After losing ground on Thursday, prices picked up some notable gains on Friday, WTI crude prices up $1.50 (2.5%) relative to the previous day. Prices closed at $65.88. Today, prices have lost a bit of ground, though the overall sentiment appears friendly towards prices remaining high. Crude prices this morning are down 38 cents, trading at $65.50.
Fuels saw less significant gains, with gasoline prices rising 1.2% and diesel rising 1.3% on Friday. Today, both products are in the red, trading lower in sympathy with lower crude prices. Diesel prices are currently down half a cent at $2.0127, while gasoline prices are down 1.5 cents at $2.0186.
The end-of-week rally came as markets continued to parse through uncertainty regarding foreign policy. Bolton’s appointment to National Security Adviser will certainly add an element of risk and aggressive action to U.S. foreign policy. Political pundits have announced the Iran Nuclear Deal is virtually dead, which could create huge shockwaves for markets. Of course, Trump has never been good at following the suggestions of his advisors, so maybe he’ll reverse course and take a calmer tone? Doubtful, but it’s nice to hope for.
Stock markets are rallying this morning as the U.S. and China announced trade talks to work through the recent spew of tariffs and other trade barriers. A trade war would be detrimental to both countries, so they are working through plans to improve trade once again. China has already indicated willingness to purchase more semiconductors from the U.S. to lower the trade deficit. As markets calm from fears of a U.S.-China trade war, oil prices should rise a bit higher – a trade war would have reduced trade and oil demand, causing prices to fall.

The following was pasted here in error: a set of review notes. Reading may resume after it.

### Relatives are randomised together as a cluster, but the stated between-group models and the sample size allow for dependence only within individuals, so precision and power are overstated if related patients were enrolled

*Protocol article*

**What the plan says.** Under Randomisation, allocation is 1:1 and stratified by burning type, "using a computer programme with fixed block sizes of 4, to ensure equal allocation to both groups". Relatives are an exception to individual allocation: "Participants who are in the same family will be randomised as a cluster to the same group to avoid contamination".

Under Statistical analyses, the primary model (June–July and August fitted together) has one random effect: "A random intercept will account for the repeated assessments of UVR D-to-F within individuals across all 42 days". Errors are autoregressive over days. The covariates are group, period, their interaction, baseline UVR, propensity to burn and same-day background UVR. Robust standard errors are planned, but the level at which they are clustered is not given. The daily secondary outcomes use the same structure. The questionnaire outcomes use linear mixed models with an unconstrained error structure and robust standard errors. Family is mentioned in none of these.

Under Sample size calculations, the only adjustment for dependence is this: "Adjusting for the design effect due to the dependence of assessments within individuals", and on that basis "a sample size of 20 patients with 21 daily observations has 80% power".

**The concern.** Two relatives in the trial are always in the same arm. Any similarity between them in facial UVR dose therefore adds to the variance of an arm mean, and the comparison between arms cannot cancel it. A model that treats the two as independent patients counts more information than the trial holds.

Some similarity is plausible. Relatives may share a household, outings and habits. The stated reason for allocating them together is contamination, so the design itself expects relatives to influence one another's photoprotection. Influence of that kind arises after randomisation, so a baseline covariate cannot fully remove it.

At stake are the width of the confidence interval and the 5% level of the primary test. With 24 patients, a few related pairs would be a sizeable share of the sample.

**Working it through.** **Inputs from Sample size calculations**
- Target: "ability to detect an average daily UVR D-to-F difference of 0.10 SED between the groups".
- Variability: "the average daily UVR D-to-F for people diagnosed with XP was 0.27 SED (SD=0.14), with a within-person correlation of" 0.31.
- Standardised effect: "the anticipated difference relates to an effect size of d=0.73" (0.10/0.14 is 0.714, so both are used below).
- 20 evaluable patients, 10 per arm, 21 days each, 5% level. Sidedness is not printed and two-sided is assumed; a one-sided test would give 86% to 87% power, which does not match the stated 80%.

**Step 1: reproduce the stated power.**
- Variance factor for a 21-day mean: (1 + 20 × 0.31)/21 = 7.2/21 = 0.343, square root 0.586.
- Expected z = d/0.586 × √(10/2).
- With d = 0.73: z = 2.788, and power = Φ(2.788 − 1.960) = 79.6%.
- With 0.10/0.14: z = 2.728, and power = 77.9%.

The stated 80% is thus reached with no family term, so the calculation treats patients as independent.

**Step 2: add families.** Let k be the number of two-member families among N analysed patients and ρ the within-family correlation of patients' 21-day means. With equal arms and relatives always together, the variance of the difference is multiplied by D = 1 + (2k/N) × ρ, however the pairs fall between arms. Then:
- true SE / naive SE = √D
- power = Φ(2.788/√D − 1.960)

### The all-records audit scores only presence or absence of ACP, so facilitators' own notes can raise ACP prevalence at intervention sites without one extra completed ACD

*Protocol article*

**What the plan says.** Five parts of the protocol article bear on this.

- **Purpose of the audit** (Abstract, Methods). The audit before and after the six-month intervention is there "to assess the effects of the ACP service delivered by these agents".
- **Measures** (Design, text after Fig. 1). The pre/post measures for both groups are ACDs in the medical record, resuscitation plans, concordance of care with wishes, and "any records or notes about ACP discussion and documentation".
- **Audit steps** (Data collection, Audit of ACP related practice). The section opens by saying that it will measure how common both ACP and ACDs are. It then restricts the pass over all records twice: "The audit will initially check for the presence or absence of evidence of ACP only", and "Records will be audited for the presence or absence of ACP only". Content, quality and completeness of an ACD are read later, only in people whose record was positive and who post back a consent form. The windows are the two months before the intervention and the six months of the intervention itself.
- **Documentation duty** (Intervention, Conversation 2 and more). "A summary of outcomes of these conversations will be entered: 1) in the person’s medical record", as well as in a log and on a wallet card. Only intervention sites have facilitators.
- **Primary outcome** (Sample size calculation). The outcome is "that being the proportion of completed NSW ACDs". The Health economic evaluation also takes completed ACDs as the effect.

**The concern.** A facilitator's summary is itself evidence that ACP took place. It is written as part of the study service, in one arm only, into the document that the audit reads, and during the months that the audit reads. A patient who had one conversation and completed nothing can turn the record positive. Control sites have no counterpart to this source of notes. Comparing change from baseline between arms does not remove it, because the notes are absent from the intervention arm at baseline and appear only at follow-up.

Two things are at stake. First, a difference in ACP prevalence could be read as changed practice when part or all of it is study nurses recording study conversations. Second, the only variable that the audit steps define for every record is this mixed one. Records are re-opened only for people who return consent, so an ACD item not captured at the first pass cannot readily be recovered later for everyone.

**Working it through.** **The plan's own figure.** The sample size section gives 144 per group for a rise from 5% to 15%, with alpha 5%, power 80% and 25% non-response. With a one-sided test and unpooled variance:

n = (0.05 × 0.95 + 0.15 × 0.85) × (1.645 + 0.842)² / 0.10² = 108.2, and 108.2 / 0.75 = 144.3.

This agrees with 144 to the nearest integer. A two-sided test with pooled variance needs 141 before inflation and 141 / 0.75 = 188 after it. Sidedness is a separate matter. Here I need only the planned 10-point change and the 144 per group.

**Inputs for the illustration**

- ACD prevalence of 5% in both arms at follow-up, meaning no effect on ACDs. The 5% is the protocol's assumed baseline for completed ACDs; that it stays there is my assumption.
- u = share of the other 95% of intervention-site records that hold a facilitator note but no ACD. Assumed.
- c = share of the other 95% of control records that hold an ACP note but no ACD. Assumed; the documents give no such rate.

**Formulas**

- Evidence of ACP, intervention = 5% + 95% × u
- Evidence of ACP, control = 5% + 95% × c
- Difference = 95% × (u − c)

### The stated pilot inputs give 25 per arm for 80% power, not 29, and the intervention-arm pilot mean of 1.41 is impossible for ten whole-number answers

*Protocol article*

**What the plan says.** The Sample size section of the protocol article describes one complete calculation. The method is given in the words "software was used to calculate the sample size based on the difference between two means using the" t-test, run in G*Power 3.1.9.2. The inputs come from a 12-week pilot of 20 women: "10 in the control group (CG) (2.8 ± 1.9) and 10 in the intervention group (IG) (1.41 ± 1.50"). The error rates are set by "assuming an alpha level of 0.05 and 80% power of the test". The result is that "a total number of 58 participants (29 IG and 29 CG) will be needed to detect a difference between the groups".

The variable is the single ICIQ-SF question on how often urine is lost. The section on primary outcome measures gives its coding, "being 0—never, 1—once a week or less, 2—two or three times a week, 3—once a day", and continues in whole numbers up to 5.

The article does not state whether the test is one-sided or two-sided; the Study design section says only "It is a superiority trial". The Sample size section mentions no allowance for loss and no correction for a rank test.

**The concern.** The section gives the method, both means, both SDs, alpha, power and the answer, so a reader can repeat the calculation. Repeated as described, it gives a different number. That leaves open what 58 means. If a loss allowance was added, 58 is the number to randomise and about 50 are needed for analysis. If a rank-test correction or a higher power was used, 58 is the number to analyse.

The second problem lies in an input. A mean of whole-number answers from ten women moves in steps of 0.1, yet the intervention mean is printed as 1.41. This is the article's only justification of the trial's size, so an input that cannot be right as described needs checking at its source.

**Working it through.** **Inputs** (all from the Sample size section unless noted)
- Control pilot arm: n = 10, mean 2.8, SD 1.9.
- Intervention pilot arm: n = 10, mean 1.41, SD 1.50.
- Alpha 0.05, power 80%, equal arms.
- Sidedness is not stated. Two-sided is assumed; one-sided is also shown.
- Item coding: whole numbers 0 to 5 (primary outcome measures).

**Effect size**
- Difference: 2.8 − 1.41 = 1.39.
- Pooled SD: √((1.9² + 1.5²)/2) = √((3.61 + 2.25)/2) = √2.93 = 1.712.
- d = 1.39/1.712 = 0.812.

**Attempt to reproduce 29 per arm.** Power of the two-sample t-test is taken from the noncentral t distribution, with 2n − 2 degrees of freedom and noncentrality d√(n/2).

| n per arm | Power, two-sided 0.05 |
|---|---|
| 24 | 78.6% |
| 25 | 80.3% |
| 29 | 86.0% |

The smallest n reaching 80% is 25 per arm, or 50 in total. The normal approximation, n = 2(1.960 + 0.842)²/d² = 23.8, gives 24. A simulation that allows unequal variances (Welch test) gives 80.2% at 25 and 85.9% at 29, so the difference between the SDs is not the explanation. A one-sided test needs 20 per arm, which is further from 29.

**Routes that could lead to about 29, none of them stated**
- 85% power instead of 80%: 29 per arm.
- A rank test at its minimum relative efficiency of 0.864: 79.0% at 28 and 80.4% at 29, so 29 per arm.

Today China’s oil futures market launched, prompting numerous speculative articles on its future impact on global currencies, energy, and production. In the short- to medium-term, the market’s debut will be positive for Chinese producers and refineries, who can use yuans to buy futures contracts and avoid currency risk. It will be years, however, before the Chinese energy market rivals the U.S. or London indexes.
Both WTI and Brent blend crude oils are light and sweet, meaning they have a low density and low sulfur content. These qualities make them ideal for blending into fuels. China’s Shanghai blend will be medium-sour, which is less popular in global markets. Investors are also hesitant about using Chinese currency, making it challenging to acquire the currency needed to buy Shanghai futures. While the new market may eventually help China become a key player in energy markets, they have numerous structural challenges to overcome before their crude futures index is competitive with Brent and WTI.